With the Sonics down 93-92 with a minute to go, Collison was whistled for a foul, and Kwame Brown went to the line. Brown was 0-for-4 from the line in the game to that point, so of course, he hit both free throws to extend the lead to three. Damien Wilkins put back a Ray Allen miss on the next trip down the floor to get the game back to 95-94. To make things even more interesting, Arenas charged Daniels on the other end of the floor. That set up the final Sonic possession with 16.7 seconds left and the Sonics down 95-94. What happened? Ray Allen held the ball beyond the perimeter for a few seconds, then drove into the key, where he was stripped. The ball was tipped and it found Antonio Daniels about four feet beyond the three-point line on the right side. The shot was short. Nick Collison streaked under the basket anticipating a tip opportunity, but it probably would have come after the buzzer.

Ray Allen 27 pts/8 reb/2 ast/2 stl (7-20 FG, 2-5 3pt, 11-12 free throws, 43 min), Rashard Lewis 16 pts/3 reb/2 ast (5-16 FG, 3-9 3pt, 3-4 free throws, 37 min), Luke Ridnour 7 pts/2 reb/4 ast (3-8 FG, 25 min), Reggie Evans 0 pts/8 reb/2 ast (0-2 FG, 26 min)

Antonio Daniels 15 pts/2 ast (5-9 FG, 0-2 3pt, 5-6 free throws, 31 min), Nick Collison 14 pts/8 reb/2 ast/2 blk (5-8 FG, 4-5 free throws, 29 min), Damien Wilkins 9 pts/5 reb/2 stl (3-8 FG, 0-4 3pt, 3-4 free throws, 13 min), Ron Murray 4 pts (1-2 FG, 2-2 free throws, 13 min), Vitaly Potapenko 0 pts/1 reb (0-1 FG, 5 min)

Jerome James Watch
2 pts/3 reb/1 blk (1-3 FG, 3 turnovers, 4 fouls, 17 min)

shot 30-for-77 (39%) from the field, shot 6-for-21 (28.6%) from downtown, shot 28-for-33 (84.8%) from the line, were outrebounded 40-39 (only 9 offensive boards), turned the ball over 15 times, were beat 25-11 on the fast break, bench outscored Washington bench 42-19 (outrebounded them 15-8)

With this, the Sonics' five-game winning streak without Vladimir Radmanovic has come to an end. What I've noticed about the Sonics lately is that a lot of these games are going down to the wire, and I think I pointed this out before, either in a daily post or in the last game post. Earlier in the season, it seemed as though the Sonics usually had their games decided with at least a few minutes left, with maybe a couple of exceptions. In games they lost, it was usually because they went dead cold for prolonged stretches and played horrible defense, and the opposing team drubbed them. Ironically, the team went cold for prolonged stretches and played horrible defense in this game, but somehow were able to hang close.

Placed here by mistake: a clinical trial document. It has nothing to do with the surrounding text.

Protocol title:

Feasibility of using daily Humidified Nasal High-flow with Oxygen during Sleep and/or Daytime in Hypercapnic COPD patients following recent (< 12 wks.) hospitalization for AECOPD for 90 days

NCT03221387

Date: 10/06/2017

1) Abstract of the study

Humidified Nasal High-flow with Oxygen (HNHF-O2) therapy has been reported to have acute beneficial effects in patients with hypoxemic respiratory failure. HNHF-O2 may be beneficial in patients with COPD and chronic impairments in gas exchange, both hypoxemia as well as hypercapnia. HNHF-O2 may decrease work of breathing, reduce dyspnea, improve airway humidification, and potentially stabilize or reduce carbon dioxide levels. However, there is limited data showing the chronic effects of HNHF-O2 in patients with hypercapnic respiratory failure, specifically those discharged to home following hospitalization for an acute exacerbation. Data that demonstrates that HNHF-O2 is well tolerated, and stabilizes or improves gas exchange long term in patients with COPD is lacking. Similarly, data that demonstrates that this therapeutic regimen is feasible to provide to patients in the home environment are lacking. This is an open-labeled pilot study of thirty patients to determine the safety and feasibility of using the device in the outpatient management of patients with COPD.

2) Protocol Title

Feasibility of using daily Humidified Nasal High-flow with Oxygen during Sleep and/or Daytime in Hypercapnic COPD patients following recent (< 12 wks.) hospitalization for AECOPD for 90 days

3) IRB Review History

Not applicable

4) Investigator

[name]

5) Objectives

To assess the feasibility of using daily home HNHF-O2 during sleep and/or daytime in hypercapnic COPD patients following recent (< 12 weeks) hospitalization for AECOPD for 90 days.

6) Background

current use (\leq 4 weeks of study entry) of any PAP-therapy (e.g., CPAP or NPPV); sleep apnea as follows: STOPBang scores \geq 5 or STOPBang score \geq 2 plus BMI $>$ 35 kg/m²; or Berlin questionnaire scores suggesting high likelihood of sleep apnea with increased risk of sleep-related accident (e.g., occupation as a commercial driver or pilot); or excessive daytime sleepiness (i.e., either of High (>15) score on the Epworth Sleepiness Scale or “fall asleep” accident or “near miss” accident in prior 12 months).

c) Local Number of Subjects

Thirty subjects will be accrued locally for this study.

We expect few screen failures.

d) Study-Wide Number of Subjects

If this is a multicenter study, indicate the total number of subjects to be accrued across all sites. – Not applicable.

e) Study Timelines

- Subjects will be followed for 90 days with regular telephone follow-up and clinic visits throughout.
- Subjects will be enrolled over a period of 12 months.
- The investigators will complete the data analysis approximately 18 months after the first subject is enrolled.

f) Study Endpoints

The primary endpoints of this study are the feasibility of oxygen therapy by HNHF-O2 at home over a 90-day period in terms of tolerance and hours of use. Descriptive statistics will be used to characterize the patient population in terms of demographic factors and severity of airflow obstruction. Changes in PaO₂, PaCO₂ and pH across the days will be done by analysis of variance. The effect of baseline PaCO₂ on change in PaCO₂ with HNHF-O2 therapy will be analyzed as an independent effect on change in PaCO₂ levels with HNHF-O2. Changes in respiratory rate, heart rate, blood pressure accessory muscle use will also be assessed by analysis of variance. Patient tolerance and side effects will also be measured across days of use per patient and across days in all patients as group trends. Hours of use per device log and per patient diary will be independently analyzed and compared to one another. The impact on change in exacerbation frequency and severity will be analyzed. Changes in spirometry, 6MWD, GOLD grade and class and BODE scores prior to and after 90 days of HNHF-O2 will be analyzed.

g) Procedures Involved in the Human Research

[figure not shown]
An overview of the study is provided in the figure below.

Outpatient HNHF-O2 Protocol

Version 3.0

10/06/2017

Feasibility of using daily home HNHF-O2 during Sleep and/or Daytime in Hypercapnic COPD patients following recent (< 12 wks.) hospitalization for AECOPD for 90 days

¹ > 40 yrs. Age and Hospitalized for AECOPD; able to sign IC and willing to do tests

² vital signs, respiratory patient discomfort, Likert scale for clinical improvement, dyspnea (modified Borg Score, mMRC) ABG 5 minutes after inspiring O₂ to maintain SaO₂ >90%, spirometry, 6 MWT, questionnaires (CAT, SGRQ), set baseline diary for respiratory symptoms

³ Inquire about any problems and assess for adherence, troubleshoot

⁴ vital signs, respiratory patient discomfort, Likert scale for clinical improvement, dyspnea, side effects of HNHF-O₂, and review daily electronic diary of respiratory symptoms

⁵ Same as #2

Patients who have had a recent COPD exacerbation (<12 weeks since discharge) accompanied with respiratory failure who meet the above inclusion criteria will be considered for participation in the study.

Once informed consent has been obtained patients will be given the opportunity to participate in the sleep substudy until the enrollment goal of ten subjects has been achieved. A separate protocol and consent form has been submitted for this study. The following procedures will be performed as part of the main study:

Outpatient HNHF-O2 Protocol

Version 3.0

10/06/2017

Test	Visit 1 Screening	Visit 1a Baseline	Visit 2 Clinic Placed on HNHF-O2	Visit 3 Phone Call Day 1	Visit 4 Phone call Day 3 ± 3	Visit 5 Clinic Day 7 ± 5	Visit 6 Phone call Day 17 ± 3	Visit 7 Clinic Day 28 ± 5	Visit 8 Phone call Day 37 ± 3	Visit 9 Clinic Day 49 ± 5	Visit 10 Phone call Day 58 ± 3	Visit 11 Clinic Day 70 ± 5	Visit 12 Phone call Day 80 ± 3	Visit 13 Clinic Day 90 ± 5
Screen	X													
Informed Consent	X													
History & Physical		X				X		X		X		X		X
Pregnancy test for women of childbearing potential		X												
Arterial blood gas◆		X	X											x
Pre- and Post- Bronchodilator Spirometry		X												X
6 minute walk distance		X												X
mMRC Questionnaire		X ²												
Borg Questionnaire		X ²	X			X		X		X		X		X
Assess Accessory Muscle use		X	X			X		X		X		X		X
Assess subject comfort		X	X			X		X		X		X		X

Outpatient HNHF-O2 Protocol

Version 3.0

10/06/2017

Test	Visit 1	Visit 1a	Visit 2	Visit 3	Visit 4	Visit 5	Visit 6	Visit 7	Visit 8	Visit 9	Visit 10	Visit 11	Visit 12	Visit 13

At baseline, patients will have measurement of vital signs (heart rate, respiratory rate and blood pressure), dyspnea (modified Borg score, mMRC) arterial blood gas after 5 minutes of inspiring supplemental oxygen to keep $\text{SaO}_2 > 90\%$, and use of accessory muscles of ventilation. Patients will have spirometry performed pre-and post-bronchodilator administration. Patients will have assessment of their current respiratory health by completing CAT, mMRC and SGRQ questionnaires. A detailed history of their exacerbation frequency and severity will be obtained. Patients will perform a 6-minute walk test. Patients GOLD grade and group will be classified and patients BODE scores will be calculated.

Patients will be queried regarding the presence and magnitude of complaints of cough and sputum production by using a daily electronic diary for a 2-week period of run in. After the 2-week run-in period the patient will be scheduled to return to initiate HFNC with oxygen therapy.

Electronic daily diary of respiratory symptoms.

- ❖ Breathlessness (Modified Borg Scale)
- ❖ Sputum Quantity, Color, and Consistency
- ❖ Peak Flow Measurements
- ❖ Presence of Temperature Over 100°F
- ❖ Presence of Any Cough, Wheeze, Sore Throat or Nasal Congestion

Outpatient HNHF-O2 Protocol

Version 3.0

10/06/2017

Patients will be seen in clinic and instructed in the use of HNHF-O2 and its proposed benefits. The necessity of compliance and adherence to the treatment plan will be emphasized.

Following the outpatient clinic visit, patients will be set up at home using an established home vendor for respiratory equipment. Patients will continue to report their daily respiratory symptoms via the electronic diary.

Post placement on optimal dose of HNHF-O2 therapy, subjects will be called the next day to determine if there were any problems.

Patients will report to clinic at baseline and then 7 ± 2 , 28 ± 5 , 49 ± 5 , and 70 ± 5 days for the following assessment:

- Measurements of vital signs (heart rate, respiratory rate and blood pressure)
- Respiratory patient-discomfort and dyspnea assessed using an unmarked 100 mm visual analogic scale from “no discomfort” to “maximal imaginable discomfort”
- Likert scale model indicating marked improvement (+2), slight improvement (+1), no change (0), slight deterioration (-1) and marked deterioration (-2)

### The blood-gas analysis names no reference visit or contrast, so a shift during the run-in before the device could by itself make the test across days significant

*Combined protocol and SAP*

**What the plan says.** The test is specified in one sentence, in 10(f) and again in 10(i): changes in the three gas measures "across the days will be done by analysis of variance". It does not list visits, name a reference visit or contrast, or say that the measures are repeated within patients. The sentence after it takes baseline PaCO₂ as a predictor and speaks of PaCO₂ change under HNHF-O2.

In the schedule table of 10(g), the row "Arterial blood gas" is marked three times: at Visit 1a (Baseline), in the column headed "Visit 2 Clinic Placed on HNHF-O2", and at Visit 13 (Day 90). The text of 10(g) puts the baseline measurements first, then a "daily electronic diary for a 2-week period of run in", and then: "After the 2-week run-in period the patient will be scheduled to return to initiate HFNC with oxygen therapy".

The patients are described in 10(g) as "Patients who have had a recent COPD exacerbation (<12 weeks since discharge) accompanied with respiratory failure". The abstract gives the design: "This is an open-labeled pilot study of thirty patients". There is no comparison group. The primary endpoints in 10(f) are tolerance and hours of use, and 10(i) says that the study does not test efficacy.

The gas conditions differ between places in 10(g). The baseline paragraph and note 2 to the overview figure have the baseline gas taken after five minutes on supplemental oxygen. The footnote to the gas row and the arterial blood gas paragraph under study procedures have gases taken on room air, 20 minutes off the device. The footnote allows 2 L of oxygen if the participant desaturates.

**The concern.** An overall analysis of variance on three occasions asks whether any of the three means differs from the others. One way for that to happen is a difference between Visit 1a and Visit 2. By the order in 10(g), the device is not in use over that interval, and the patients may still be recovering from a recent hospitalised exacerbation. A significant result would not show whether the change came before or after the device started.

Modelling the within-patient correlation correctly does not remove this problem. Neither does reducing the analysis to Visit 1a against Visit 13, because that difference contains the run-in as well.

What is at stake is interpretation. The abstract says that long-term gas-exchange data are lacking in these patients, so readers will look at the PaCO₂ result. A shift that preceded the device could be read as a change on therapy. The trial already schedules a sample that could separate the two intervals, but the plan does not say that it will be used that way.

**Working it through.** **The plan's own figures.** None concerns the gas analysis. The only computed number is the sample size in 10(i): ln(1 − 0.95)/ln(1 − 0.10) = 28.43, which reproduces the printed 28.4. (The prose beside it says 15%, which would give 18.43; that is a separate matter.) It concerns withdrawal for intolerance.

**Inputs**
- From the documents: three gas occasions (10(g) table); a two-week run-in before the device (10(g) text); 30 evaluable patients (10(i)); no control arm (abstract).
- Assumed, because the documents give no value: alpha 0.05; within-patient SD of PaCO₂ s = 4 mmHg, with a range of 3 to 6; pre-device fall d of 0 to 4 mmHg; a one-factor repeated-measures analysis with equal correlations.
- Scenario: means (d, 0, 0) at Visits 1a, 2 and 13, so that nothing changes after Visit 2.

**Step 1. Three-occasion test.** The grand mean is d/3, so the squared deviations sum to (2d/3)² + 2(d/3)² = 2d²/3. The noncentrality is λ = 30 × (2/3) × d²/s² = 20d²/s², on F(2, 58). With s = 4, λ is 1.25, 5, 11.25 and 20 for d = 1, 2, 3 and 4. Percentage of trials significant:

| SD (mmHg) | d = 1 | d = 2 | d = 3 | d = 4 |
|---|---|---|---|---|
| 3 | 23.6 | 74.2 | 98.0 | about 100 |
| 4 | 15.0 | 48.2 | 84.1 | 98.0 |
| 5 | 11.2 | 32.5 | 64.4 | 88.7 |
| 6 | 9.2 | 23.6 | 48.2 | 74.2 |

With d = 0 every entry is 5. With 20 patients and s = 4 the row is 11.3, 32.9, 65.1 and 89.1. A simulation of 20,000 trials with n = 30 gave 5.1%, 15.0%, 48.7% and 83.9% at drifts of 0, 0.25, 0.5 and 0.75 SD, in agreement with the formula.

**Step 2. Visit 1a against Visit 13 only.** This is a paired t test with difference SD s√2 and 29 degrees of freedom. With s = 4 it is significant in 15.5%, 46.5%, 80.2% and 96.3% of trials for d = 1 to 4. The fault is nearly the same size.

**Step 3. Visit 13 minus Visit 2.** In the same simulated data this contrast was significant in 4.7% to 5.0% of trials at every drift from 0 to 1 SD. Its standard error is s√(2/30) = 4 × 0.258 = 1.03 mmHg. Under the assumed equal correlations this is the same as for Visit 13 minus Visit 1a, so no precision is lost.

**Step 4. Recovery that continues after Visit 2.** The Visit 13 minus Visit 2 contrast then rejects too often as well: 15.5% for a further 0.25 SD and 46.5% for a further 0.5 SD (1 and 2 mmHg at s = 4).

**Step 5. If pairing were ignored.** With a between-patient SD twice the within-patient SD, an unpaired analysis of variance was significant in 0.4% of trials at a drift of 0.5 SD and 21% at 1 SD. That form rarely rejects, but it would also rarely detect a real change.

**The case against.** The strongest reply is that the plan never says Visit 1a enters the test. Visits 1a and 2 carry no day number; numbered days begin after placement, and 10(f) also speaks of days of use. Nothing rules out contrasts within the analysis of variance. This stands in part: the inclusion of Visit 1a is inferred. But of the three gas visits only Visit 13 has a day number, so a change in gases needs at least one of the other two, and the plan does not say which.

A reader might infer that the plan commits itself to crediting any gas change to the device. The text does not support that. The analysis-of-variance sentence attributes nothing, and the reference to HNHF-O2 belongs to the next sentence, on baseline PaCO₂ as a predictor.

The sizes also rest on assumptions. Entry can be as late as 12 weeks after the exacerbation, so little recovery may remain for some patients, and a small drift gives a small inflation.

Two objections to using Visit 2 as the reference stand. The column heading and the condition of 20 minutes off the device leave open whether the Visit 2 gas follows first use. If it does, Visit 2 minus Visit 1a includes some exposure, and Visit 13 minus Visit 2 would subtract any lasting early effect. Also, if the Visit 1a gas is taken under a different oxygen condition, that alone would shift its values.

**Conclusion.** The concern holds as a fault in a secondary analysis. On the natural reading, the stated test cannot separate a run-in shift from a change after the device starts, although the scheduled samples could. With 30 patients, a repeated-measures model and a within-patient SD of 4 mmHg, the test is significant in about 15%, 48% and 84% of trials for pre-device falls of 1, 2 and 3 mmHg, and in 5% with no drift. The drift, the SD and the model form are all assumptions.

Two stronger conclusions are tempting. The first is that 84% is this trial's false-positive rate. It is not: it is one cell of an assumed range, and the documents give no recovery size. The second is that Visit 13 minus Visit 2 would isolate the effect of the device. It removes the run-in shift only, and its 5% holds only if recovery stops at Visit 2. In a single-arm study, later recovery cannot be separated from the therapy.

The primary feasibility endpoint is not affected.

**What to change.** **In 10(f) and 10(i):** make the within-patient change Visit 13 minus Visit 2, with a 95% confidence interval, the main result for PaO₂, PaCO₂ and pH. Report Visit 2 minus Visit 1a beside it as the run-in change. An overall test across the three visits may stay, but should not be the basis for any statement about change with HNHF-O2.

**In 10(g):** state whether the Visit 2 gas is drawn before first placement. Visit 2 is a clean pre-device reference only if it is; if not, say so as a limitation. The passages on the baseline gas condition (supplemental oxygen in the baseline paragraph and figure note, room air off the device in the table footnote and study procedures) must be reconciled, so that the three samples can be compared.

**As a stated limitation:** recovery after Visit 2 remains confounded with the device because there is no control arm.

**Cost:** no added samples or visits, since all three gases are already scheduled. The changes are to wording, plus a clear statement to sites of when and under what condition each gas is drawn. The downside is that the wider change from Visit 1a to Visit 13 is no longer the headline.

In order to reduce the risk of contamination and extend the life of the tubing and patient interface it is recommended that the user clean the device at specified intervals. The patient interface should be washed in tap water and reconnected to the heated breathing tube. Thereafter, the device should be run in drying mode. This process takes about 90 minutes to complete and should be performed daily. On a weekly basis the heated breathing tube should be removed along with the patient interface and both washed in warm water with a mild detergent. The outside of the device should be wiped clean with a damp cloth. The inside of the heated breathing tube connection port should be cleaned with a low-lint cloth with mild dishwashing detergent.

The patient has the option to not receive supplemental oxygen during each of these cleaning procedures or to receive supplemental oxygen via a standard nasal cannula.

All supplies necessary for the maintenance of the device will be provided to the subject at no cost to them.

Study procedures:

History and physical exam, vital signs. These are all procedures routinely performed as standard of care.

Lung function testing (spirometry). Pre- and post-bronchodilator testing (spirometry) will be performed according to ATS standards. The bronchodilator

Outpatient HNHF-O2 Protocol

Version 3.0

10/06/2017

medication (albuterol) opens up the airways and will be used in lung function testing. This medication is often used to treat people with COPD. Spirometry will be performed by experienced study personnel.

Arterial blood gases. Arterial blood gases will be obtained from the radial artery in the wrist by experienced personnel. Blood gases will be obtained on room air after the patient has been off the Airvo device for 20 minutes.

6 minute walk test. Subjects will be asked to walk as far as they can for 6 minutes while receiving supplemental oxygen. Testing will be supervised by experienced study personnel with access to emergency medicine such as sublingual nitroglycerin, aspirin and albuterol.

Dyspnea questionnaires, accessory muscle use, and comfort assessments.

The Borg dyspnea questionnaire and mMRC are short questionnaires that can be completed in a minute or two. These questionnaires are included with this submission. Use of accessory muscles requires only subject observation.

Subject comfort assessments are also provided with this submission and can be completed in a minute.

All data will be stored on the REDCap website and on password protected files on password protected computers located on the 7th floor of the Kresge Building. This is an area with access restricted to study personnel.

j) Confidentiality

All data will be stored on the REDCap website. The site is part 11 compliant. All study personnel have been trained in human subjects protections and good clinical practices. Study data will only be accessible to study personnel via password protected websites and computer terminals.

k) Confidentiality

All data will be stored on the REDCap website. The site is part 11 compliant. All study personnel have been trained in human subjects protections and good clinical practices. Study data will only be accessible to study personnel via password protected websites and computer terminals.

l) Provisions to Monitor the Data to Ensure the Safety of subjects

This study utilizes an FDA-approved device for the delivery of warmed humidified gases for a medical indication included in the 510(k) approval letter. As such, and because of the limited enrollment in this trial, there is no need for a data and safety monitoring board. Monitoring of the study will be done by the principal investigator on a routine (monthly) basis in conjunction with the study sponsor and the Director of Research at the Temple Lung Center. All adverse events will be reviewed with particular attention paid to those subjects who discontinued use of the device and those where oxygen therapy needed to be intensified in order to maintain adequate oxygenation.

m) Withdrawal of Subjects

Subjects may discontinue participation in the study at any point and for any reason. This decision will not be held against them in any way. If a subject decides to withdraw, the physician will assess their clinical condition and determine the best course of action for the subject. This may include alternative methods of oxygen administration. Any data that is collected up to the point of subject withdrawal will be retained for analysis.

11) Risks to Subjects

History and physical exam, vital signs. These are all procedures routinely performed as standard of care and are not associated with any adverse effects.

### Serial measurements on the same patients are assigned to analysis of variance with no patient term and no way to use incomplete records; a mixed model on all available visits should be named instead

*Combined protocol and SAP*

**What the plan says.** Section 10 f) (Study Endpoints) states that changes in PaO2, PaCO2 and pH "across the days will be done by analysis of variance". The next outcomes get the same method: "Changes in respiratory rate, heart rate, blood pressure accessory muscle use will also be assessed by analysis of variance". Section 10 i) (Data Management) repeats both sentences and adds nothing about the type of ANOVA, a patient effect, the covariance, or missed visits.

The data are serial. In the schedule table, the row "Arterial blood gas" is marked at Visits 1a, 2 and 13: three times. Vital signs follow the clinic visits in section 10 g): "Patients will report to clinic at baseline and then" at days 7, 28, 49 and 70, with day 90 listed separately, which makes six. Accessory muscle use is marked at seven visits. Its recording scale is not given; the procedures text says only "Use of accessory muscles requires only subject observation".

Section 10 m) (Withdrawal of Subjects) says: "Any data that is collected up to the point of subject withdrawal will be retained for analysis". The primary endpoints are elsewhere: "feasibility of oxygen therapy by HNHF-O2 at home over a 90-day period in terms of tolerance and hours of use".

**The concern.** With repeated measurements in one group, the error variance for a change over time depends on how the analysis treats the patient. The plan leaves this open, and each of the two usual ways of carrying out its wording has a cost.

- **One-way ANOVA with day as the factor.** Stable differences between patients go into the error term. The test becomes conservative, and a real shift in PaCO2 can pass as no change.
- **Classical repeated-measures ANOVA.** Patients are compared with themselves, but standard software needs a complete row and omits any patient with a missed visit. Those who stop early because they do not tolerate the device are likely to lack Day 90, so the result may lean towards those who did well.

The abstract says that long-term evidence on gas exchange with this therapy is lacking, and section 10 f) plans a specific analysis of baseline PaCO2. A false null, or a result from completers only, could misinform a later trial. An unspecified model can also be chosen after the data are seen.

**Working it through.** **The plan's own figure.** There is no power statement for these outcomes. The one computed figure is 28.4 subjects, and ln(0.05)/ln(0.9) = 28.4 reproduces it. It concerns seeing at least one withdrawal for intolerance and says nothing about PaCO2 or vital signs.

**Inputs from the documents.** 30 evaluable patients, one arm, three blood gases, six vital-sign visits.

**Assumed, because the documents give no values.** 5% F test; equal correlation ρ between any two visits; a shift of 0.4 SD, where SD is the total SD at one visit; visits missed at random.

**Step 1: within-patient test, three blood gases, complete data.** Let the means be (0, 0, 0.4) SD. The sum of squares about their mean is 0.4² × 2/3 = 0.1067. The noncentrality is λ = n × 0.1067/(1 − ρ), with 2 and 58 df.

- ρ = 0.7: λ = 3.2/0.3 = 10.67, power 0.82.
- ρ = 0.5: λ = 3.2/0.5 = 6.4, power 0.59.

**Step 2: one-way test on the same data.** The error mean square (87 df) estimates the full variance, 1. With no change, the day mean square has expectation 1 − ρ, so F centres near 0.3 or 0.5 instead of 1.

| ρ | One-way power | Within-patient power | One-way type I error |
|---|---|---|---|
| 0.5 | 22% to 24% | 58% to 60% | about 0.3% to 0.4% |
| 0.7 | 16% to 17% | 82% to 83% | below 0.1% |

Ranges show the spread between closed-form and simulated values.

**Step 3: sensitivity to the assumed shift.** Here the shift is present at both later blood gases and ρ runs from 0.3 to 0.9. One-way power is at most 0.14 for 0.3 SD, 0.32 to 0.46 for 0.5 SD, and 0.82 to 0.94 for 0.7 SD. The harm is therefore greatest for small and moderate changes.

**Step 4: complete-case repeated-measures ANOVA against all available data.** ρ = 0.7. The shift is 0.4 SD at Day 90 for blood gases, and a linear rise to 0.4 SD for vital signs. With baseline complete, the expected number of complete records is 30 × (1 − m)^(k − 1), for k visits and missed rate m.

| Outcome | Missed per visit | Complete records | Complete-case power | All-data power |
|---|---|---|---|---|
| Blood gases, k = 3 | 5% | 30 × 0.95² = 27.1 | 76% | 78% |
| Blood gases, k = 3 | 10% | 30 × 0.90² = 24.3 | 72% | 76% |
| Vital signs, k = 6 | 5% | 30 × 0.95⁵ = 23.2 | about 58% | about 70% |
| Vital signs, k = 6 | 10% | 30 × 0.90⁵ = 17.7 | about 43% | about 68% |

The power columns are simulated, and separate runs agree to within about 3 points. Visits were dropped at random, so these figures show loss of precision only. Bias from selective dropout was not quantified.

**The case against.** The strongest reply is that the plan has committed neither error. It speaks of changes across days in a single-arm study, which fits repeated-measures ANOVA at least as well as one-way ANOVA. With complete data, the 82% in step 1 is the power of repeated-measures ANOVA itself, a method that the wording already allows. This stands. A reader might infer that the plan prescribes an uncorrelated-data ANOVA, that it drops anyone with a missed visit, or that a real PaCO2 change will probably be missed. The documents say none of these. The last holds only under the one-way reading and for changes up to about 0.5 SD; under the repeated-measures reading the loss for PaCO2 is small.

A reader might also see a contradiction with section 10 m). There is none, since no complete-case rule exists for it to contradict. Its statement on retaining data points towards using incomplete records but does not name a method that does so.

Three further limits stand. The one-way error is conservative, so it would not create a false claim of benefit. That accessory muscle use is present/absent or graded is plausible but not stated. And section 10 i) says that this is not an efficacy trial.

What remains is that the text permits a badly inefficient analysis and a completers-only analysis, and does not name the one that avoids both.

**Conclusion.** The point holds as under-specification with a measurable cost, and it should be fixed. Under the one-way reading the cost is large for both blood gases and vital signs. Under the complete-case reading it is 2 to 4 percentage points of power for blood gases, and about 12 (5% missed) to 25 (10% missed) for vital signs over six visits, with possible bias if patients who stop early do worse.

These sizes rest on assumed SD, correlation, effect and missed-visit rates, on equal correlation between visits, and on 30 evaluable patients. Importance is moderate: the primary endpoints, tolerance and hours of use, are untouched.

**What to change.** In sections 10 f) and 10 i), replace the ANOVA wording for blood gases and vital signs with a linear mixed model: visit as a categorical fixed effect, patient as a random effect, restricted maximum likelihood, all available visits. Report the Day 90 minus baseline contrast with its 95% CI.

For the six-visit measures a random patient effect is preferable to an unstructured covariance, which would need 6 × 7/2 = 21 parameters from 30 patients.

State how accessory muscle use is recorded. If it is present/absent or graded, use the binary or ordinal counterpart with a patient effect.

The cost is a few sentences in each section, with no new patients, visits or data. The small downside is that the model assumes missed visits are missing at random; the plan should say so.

As for the boxscore numbers, I'd bash Ray Allen for his shooting percentage from the floor until I saw that he went to the line 12 times, and I like it when he's going to the line. I guess my disappointment would be that the other starters weren't getting to the line that much, namely Luke Ridnour. You can shoot free throws pretty well, Luke, now drive to the basket and cash in every once in a while. I'm not saying he has to go Daniels on us, but a drive every now and then would be nice. Rashard Lewis, as I'd mentioned, was impeded a bit by the knee tendinitis. Nick Collison played great in the presence of his grandmother Ruth, who saw him play pro ball for the first time tonight at the Key. Damien Wilkins provided some spark off the bench, helping the Sonics make a key run, though he was truly Fortsonian in the way he was piling up fouls out there, though less people were falling to the floor in a heap.

I would have asked Jinkies if the cat food on those Sheba commercials actually tastes good because man, it doesn't look good and the flavors all sound disgusting.

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Sunday, March 27, 2005


Bremerton's Marvin Williams scored 6 points and pulled down 3 rebounds as the North Carolina Tar Heels are headed to their first Final Four since 2000, holding off the scrappy Wisconsin Badgers 88-82. Williams was just 1-for-6 from the field, but was 4-for-4 from the free throw line. Thanks to Sean May's 29 points and 11 rebounds, Williams and the Tar Heels are going to the Final Four.

North Carolina has had the talent in place to win in recent years. While Illinois has been the nation's best team this year, it is North Carolina that is the most talented team. How talented is this team? Marvin Williams is the sixth man.

While there's been talk about Marvin possibly leaving Chapel Hill for the NBA after this season, there's still another game for Marvin to wear the Carolina blue. Next Saturday, the Tar Heels will play either Michigan State or Kentucky.

Can Marvin and Roy Williams experience their one shining moment in the Gateway City? If there is ever a year for Roy to get his national championship, it's this year.

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Welcome to Sunday.

For the random...I'm usually good when it comes to this, but I walked out of Circuit City last night with a clean copy of the new Queens of the Stone Age album. Luckily I'm an obsessive type that likes to rip open new albums before I start the car. I looked at the sticker on the front of the album, which was nicely and sarcastically worded, saying it was the "clean and safe" version. I figured maybe the band was screwing with me or something, but then I looked at the sticker up top, and sure enough, it was an edited version. Luckily I hadn't busted open the plastic yet, though I was about to do so. I traded it straight across for a "dirty" copy after I went back inside. Kudos to Christina the cashier for letting it go so smoothly and trusting me when I said the album was marked as $9.99 after she'd rung it up originally for a full $13.99. Yay for good customer service. As for the album, I'm halfway through it, but if you're worried about bassist Nick Oliveri leaving the band, don't be. The first album was great, and he wasn't with the band then. Queens of the Stone Age will exist for as long as Josh Homme wants it to exist. Think of him as a Billy Corgan/Dave Mustaine/Dave Grohl when it comes to this band.